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Abrasion influence

Temperature influence

Figure 14. Temperature—wear relationship.

tions differ widely, and no one seal can handle the variety of temperatures, pressures, and product characteristics constantly encountered.

Most manufacturers offer a number of shaft seals, each designed to satisfy the demands of certain applications. The simplest and least expensive seal to maintain is the O-ring seal (Fig. 16a). This type of seal is recommended for use with products having high lubricity, eg, margarine, lard, shortening, ice cream mix, certain meat products, oils, and fats. Normally these products are not processed at temperatures above 140°F. High temperatures above 180°F shorten the effective life of an O-ring by causing it to lose elasticity. The sealing action of an O-ring seal depends on its ability to be sufficiently flexible to fill the gap between the rotating shafts and the static O-ring groove.

While the advantage of the O-ring is that it is inexpensive to replace when worn, the disadvantage is that it wears rapidly. Although daily replacement is not uncommon, this is not a problem when frequent equipment inspection is scheduled. The material of the O-ring depends on the fats or oils in the product to be processed. Typical materials are Buna N, Viton, and EPDM.

Rotary face seals are for all other applications (Fig. 16b). These can handle high temperatures and abrasive products, and offer longer wear life than O-rings. Rotary seals can be broken down into two groups—those with and without a seal water chamber.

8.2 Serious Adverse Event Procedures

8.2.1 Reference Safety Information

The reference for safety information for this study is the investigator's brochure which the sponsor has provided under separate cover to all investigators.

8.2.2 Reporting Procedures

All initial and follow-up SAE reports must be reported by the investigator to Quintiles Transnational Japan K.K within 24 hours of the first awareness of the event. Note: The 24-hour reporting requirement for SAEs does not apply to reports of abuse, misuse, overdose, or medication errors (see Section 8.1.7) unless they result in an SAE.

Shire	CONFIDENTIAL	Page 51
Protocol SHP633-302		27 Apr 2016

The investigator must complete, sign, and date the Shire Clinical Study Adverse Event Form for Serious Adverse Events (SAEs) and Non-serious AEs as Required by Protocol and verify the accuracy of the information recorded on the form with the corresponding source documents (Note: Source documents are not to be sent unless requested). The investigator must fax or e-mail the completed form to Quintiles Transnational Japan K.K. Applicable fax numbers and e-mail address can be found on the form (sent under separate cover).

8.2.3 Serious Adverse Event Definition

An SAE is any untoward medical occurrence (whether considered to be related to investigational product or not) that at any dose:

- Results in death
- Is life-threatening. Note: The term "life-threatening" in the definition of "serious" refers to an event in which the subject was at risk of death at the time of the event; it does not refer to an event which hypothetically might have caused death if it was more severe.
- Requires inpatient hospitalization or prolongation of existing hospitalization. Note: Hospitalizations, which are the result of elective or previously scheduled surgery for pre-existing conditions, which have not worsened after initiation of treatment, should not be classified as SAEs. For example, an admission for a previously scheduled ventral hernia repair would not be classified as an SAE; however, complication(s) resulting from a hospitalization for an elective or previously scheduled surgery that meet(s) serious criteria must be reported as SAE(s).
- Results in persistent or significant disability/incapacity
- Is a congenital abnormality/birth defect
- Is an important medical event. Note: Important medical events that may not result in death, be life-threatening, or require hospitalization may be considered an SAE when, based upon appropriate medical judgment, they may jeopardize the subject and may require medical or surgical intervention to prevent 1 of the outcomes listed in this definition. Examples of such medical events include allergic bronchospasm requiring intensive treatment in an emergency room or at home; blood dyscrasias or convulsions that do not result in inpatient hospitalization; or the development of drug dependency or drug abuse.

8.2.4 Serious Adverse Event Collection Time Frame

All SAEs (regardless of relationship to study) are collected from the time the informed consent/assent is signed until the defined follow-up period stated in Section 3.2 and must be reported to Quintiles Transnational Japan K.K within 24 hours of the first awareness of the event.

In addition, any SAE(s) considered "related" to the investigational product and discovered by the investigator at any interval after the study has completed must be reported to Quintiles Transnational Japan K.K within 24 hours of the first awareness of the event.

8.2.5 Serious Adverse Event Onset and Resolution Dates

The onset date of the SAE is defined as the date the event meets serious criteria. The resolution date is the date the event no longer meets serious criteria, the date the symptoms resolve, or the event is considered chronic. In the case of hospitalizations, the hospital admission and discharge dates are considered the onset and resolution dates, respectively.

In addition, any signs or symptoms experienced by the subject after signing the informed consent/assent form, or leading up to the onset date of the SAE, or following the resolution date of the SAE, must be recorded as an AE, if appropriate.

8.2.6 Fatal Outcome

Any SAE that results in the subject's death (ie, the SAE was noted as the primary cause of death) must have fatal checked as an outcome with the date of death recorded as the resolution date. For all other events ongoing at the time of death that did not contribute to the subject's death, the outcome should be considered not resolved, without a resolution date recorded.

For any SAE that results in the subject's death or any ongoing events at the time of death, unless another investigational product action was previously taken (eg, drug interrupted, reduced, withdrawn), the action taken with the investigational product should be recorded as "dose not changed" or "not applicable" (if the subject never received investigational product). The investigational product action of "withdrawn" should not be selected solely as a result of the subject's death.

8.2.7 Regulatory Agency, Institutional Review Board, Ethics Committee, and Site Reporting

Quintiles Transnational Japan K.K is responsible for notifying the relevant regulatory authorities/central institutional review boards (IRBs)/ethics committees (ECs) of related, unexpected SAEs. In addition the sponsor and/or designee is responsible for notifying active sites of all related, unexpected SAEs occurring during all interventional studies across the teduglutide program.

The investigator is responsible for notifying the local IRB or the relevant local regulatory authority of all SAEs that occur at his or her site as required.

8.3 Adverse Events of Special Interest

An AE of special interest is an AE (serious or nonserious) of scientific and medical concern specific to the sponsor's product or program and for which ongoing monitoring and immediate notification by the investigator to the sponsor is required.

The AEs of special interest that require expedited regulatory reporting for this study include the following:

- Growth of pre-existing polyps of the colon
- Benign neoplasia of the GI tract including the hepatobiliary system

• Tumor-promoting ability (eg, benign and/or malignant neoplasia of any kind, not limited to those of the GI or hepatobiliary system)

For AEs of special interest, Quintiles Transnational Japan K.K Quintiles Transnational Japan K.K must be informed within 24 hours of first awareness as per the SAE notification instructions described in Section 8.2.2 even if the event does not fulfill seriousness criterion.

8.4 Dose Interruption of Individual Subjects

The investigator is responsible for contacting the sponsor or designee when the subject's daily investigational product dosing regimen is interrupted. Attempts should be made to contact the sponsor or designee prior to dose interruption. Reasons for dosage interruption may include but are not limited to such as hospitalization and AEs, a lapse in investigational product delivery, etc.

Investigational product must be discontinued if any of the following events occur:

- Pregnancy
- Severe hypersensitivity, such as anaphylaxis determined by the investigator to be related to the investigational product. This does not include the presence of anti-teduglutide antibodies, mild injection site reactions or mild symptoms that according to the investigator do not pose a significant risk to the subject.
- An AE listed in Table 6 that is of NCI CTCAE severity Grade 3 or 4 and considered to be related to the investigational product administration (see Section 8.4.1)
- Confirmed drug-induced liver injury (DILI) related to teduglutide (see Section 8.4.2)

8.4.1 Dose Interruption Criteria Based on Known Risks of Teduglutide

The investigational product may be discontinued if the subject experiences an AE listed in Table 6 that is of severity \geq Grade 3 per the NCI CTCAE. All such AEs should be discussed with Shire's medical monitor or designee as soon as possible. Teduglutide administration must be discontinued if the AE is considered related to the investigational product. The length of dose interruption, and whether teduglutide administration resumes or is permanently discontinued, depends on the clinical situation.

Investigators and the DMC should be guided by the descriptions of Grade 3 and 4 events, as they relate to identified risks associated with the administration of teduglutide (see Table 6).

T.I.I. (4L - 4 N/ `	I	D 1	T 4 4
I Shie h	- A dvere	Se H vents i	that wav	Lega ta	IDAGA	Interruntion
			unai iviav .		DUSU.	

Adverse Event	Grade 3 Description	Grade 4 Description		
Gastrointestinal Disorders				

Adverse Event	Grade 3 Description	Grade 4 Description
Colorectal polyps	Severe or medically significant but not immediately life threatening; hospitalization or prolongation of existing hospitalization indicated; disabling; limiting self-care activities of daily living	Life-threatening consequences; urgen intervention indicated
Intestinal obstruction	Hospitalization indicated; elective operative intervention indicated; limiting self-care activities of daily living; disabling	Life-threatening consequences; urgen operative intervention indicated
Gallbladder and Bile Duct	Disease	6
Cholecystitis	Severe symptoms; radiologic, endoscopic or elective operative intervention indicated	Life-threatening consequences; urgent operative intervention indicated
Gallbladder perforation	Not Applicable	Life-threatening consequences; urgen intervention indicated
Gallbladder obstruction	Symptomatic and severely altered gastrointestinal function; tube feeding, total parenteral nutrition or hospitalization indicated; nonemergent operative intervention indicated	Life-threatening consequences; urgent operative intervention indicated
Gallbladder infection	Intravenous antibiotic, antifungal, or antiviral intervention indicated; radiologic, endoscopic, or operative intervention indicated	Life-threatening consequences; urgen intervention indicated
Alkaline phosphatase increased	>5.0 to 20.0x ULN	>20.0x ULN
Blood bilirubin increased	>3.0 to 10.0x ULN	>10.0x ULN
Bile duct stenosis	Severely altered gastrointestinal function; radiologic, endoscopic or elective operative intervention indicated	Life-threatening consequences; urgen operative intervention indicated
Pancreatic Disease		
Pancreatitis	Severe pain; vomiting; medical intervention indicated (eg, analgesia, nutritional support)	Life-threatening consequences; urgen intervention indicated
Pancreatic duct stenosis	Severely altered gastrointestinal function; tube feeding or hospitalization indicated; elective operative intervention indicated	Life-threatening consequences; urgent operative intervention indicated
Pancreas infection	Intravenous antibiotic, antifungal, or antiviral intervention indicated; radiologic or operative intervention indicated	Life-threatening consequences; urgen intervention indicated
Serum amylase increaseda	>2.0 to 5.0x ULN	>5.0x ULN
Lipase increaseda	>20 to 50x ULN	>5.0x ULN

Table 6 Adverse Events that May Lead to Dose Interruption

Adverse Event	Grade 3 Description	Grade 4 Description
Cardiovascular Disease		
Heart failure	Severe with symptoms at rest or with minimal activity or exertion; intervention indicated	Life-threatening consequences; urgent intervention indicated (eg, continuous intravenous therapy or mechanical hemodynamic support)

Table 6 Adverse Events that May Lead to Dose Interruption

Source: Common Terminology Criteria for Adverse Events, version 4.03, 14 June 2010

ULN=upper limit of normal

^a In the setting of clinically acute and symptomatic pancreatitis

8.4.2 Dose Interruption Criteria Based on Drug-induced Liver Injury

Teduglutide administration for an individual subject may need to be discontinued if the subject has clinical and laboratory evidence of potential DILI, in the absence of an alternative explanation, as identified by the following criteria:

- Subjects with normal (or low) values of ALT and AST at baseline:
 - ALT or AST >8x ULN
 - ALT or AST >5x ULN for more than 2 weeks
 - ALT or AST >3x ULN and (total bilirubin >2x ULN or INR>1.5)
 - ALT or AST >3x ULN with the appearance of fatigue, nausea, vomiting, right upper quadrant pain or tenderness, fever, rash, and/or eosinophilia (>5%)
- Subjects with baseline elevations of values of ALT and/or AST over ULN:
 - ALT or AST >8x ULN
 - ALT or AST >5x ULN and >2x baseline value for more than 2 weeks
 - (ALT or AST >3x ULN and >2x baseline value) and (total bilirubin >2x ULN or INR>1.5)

The seal water chamber allows water or steam to flow around the edges of the seal faces and is recommended for use when handling products that tend to crystallize or dry out in the sealing area. Examples would be liquid sugars, tomato products, candies, fondants, and processed cheese. Water flushing increases the useful life of the seal. Steam is injected into the chamber for aseptic applications since FDA standards require a sterile barrier media on all rotating shaft seals in low acid aseptic processes. The steam, a sterial medium, prevents sterilized products from being contaminated should there be a seal leak. Many manufacturers build an integral water chamber into their equipment with the chamber to be used only as required.

Critical to the life of a seal is the materials used for the seal faces. The typical seal material is hardened stainless steel on carbon. Alternates for the carbon can be phenolic resins, plastics, silica carbide, or ceramics. Other more exotic seal materials to replace the hardened stainless include tungsten carbide and chrome oxide. Each has advantages and disadvantages, such as wear life, and cost. Normally, the manufacturer recommends the seal type and seal materials based on test work and field experience.

Selecting Dashers

Dashers or shafts that carry the scraper blades are available in diameters from 1-1/2 to 6-1/2 in. and are mounted within heat-exchanger cylinders that, in turn, are manufactured in diameters from 4 to 8 in. Since the most widely used cylinder has an ID of 6 in., the following is based on that model.

The best heat-transfer efficiency is provided when the annular space between a dasher and a cylinder is small. For example (Fig. 17), a 5-1/2-in. dasher within a 6-in. cyl-

Dasher rotation

Dasher rotation

Chisel edge scrapes product from wall

Scraper blade in operation